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I don't have anxiety but I've been told I do by therapists, What do I do?

5 Answers
Last Updated: 12/15/2020 at 12:57am
1 Tip to Feel Better
United States
Moderated by

Elena Morales, LMHC

Licensed Professional Counselor

I believe silence creates a cycle. With empathic and collaborative therapy, we break the cycle. I help clients feel validated and supported passed anger, shame, and anxiety.

Top Rated Answers
romanticthi3f
February 5th, 2018 1:31am
I recommend that you chat with your therapist! Somehow your therapist got the idea that you do have anxiety; perhaps by what you've been talking about or things that you've been saying. Ask them! Why is it that they said that? It's okay to call your therapist out on it - that's what they are there for. Perhaps there might have been a miscommunication or perhaps they just need to explain it better.
ugotafriendinme18
July 2nd, 2018 12:11pm
Although some might be quacks, mostly if a therapist have come to the conclusion you have an anxiety disorder you probably do. It would be best to follow their advice and engage in treatment.
BrightRose30
July 4th, 2018 12:01am
Trust your therapist, they may be seeing something that you do not recognize yourself. Having anxiety isn’t a bad thing persay - and if you do in fact have it - it may be a mild form and that’s why you don’t see it.
MissLisa
August 13th, 2019 3:53pm
If you have been diagnosed with anxiety yet feel this is wrong, you can always ask for a second opinion. You could also explain to the therapist that you feel you do not have anxiety. However be mindful that often we can bury our heads in the sand and be in denial about having a problem. Often it takes an outside view to help us realise what is ongoing in our lives. So be mindful of this and open to other opinions. If nothing else the therapists will give you good coping mechanisms which you can use day to day despite having anxiety or not.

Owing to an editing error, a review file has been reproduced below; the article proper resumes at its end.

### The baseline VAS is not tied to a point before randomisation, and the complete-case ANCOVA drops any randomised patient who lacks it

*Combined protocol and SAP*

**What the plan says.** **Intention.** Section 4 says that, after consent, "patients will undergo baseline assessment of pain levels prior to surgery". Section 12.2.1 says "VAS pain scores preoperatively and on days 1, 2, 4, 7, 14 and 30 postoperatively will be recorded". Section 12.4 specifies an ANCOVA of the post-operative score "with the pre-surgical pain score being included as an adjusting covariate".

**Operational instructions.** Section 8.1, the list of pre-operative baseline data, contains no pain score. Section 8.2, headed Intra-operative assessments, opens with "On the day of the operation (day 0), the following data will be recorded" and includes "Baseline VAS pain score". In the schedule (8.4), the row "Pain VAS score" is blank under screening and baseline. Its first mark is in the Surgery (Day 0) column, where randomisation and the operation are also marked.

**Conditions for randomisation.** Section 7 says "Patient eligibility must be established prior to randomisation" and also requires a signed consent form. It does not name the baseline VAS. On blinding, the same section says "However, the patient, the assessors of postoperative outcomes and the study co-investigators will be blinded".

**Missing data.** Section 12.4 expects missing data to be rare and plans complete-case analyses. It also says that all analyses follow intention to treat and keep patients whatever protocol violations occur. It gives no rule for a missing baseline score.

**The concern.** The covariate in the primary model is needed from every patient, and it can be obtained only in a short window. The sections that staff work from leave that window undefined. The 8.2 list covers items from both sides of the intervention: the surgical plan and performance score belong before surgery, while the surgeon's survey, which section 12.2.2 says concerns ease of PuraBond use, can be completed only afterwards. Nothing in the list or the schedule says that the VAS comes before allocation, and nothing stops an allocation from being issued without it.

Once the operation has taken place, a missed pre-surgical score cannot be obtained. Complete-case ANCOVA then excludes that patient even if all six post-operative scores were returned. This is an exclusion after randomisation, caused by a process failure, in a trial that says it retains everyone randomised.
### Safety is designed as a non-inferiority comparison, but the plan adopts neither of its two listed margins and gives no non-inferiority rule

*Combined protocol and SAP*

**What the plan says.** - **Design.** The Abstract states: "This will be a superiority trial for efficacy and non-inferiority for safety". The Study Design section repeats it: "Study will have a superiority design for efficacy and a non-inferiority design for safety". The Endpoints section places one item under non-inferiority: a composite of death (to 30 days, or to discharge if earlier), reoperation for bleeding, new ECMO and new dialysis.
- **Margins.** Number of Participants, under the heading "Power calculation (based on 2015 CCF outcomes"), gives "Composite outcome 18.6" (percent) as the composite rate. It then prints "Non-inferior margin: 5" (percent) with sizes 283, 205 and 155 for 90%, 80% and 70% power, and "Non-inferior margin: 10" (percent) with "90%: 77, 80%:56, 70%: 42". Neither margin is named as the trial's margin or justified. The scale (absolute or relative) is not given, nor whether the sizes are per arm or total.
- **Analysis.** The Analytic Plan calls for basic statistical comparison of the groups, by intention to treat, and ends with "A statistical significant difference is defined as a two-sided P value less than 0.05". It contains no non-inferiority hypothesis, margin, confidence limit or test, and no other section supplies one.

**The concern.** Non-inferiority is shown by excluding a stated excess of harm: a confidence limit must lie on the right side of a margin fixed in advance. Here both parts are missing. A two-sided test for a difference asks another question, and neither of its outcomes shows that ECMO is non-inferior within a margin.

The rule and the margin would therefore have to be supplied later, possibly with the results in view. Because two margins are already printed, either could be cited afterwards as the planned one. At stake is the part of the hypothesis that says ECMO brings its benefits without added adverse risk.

Anonymous
December 15th, 2020 12:57am
It sounds like you think your therapists are incorrect. Do you know the signs and symptoms of anxiety? Have you compared your behavior to those signs and symptoms? Did the therapists explain why they think you have anxiety? It is possible that you are unaware of your anxiety or that you are unconsciously or subconsciously denying it. At the end of the day, you know your body best, so if you are certain that you do not have anxiety, then perhaps your therapists are wrong. In the future, if you do notice you have signs of anxiety, you can always schedule an appointment with them.